When you consider the infinity of possibilities a driver works with every time he's out on track, it's not all that surprising that accidents like Felipe Massa's occur every now and again.
It's also natural that people should be trying to find links between this accident and Henry Surtees' in the F2 race just a few days earlier. Both, after all, were about projectiles hitting a driver in the head. But there are no links, it's just the cruelty of randomness, one of the key features of the universe, probably even how it was created.
What was the link between the five serious accidents during the Imola 1994 weekend? Yes, there were lessons to be learned, but the only loose causal link was that between the startline accident and that of Ayrton Senna; there was no other reason why all those incidents picked that particular time and place to happen. A full appreciation of randomness means it would be bizarre if such clumps did not occasionally occur.
Consider the extra special element of randomness of Massa's accident: that the missile wasn't just any old piece of debris, but a spring. Consider two of the key properties of a spring: a) it bounces, b) it's unpredictable directionally when let loose. Had it been just a piece of metal, Barrichello was far enough ahead - around four seconds - that it would have not have still been flying through the air at around 100mph when Massa arrived at 162mph.
It was still flying for precisely the reason it was a spring. A marshal at the scene reported that he'd watched the object on a trajectory to bounce off to the grass at the side of the track but on its final fateful bounce it suddenly veered the other way - because it was a spring.
No one in the paddock, with a combined experience of hundreds, maybe thousands, of motor racing years, could ever recall a spring bouncing down a track.
Now think about the ironic possibility that the mandatory built-up cockpit and padding introduced to protect the driver in an impact - and which has undoubtedly already saved lives - on this occasion may have actually funnelled the spring towards Massa's helmet after it hit the cockpit. Had it not been there, the spring may have passed by after striking the cockpit.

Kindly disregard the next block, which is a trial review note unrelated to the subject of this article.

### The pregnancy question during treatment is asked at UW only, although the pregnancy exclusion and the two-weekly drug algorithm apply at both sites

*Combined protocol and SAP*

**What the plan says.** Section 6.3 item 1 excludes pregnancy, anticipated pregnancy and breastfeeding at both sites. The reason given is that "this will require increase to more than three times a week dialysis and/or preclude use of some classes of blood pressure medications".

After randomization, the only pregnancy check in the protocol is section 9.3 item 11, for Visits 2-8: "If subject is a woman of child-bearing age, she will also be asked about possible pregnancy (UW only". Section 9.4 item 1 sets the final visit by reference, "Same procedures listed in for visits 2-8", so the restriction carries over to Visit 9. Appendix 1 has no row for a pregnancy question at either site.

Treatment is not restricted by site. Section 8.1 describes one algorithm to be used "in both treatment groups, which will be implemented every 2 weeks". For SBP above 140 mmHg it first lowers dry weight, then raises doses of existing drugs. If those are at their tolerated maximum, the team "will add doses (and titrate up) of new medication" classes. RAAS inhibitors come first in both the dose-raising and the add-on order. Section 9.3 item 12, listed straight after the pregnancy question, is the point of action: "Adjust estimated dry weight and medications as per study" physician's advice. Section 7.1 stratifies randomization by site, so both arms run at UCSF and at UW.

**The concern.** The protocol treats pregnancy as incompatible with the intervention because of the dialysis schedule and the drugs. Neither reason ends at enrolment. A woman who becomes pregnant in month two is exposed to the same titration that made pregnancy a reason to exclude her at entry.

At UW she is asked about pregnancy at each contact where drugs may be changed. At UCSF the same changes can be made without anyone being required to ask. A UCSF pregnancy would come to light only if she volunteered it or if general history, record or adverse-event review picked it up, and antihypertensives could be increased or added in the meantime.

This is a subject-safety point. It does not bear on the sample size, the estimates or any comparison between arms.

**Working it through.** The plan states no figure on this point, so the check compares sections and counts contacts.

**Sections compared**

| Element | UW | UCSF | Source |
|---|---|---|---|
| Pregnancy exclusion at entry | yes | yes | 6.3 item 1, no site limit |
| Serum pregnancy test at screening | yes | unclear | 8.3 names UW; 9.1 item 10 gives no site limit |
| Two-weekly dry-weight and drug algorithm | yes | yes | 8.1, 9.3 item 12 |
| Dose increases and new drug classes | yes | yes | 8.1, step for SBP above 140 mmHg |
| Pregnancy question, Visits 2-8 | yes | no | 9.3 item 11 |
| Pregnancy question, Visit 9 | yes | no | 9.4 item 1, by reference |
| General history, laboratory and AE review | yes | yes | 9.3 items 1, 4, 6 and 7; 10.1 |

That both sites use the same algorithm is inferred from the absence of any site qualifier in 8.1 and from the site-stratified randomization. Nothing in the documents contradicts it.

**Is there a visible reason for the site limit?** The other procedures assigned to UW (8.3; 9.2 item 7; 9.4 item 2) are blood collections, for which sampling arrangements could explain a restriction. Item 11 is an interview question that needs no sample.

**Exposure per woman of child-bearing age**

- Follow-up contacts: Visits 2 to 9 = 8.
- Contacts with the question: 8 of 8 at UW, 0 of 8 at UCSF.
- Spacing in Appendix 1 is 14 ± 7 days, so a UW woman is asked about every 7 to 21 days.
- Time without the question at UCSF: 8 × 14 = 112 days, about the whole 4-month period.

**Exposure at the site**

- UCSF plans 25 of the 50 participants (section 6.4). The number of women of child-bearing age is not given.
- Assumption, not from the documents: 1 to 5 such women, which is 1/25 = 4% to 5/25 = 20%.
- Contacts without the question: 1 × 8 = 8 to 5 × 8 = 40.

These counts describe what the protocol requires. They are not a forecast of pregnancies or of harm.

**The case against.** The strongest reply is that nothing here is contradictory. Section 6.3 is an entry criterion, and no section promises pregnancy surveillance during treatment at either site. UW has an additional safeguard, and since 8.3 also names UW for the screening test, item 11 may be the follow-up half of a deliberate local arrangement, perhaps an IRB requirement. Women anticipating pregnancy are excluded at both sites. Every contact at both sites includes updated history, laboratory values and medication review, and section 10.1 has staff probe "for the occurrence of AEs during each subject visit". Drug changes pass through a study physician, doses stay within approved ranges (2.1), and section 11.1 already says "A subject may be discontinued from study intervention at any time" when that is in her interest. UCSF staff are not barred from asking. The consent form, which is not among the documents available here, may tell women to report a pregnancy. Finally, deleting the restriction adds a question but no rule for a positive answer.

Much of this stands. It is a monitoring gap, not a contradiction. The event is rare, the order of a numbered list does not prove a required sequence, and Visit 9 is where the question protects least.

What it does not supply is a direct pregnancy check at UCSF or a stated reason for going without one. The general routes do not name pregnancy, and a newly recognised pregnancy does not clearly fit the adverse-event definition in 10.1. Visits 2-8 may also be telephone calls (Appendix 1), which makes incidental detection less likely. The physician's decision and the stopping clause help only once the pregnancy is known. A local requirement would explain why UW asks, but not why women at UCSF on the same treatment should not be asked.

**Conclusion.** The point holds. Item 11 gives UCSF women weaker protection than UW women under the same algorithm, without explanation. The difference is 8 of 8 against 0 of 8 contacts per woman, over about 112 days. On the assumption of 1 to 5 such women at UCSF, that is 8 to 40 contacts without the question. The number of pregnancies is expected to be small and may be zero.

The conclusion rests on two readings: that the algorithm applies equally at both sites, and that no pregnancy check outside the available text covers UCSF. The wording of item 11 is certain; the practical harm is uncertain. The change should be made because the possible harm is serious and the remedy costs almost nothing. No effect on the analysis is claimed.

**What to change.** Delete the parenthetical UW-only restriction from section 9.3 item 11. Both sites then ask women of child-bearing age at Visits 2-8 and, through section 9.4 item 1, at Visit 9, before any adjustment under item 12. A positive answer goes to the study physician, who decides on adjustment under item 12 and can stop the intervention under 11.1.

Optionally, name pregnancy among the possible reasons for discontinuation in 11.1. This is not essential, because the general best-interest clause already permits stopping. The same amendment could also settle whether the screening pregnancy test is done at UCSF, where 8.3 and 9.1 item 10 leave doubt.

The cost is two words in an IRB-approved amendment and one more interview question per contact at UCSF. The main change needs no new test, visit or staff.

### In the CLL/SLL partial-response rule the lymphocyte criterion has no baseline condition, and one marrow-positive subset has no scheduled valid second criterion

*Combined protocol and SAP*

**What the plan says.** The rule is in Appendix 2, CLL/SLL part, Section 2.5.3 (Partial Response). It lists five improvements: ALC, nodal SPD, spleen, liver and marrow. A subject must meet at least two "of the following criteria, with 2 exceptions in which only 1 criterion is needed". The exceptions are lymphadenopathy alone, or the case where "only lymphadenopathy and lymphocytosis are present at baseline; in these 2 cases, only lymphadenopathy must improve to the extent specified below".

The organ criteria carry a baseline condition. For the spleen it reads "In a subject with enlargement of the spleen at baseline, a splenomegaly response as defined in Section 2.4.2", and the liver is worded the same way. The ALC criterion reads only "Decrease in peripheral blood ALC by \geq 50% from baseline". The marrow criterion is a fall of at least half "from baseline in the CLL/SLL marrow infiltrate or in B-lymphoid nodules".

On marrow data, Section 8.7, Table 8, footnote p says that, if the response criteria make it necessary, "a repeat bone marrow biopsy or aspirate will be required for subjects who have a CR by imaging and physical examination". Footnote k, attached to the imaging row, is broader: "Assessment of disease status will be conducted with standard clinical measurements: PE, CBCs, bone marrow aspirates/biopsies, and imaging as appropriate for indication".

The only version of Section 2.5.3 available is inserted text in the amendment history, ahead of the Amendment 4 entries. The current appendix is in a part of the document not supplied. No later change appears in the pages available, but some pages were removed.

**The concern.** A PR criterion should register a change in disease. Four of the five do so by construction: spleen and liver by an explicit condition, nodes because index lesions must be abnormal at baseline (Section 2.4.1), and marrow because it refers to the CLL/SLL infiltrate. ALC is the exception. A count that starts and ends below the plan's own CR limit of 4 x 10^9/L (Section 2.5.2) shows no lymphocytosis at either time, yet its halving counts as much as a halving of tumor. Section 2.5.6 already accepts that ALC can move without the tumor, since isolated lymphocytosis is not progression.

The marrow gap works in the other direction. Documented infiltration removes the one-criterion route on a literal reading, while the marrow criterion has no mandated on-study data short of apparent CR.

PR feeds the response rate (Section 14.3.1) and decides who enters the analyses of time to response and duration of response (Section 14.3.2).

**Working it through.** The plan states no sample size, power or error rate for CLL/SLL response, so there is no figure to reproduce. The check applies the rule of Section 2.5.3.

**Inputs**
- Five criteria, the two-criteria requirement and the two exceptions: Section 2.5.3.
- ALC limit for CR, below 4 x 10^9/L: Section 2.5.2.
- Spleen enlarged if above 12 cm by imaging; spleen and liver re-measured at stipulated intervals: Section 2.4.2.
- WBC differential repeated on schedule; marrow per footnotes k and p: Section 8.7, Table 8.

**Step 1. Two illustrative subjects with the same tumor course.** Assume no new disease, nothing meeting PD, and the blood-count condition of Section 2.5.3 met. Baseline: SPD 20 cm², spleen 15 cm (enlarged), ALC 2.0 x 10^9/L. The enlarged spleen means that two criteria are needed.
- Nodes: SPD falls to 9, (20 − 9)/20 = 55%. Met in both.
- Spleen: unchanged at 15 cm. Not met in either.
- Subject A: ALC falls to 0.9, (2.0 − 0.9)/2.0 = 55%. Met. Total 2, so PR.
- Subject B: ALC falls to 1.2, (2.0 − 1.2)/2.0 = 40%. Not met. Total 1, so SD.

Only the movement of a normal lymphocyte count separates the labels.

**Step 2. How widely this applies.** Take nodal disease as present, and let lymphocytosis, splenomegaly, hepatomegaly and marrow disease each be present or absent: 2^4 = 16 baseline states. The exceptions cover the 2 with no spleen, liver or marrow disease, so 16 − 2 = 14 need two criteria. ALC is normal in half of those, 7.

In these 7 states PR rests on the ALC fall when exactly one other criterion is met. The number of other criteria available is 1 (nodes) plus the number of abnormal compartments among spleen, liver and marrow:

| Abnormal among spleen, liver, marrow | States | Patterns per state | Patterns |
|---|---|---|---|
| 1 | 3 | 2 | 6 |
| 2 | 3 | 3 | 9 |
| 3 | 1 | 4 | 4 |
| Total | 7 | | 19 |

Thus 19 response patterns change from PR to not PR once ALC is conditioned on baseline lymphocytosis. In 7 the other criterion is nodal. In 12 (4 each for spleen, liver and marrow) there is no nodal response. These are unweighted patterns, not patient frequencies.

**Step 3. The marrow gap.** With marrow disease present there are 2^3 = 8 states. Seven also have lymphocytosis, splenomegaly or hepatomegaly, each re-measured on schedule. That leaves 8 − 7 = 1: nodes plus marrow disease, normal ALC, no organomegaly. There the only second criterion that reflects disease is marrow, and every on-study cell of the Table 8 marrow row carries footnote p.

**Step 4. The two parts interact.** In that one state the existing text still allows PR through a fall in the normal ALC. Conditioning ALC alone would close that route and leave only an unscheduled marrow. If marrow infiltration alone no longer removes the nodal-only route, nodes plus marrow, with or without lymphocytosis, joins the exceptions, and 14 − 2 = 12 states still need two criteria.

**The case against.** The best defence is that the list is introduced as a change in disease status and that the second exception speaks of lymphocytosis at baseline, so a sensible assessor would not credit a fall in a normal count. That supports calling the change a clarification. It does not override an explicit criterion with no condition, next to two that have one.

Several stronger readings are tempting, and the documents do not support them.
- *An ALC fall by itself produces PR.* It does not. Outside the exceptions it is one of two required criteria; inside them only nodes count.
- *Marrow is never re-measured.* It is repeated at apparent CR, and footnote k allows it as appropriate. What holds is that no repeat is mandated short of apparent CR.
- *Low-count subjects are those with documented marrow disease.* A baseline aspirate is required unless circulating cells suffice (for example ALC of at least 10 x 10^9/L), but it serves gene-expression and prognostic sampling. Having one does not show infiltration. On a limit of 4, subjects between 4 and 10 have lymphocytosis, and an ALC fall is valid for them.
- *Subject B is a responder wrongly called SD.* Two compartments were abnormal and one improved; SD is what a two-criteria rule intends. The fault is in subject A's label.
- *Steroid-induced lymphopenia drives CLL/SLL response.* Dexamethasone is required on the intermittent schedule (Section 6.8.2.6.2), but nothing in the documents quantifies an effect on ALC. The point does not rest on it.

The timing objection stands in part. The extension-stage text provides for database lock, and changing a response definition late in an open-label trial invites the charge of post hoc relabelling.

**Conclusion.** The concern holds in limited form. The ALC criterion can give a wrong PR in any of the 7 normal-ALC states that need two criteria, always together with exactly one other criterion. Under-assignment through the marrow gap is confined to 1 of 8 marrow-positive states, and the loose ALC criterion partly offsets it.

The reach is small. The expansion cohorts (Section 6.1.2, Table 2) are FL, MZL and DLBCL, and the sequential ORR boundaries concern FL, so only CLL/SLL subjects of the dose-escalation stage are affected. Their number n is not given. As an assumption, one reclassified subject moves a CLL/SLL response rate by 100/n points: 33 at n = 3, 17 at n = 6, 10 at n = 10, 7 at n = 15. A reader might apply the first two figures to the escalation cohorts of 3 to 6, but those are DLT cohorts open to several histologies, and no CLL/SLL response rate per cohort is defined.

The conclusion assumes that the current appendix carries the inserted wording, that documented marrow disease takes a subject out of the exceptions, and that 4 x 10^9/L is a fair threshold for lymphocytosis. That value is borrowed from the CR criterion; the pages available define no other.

Drastically unlucky though Massa was, he was also incredibly fortunate in others - that the spring didn't hit a centimetre further down and into his eye. He was unconscious immediately and at that moment his feet resting on both pedals. The pressure on the brake pedal was only around 10 bar (a normal hard brake would be in three figures) and he was only on around 80 per cent throttle. When the software cut the engine because the throttle opening was too much for the combination of braking and high gear, it allowed the engine braking to contribute to the wheel braking. This and the long run towards the barriers shed precisely 100mph. He hit them at 62mph.
The 'what ifs' inevitably present themselves here. What if he'd gone slightly slower on his out-lap - he wouldn't have been in that place at the fateful time; what if he'd had a longer/shorter conversation in the garage with his engineer; what if the traffic had fallen differently? None of them have any meaning. What if he'd never moved to Italy from Brazil? It's an infinite list.
There is no meaning to why it happened the way it did, just as with the tragic case of Surtees. Which is the cruel part. But there are always lessons to be learned.
For example, Massa's life was probably saved by the performance of his carbon/Kevlar composite helmet, introduced as compulsory in F1 in 2004. This programme, initiated by the FIA, was instigated in 1994 as a direct consequence of the circumstances of Senna's death. Such is the way randomness helps progress.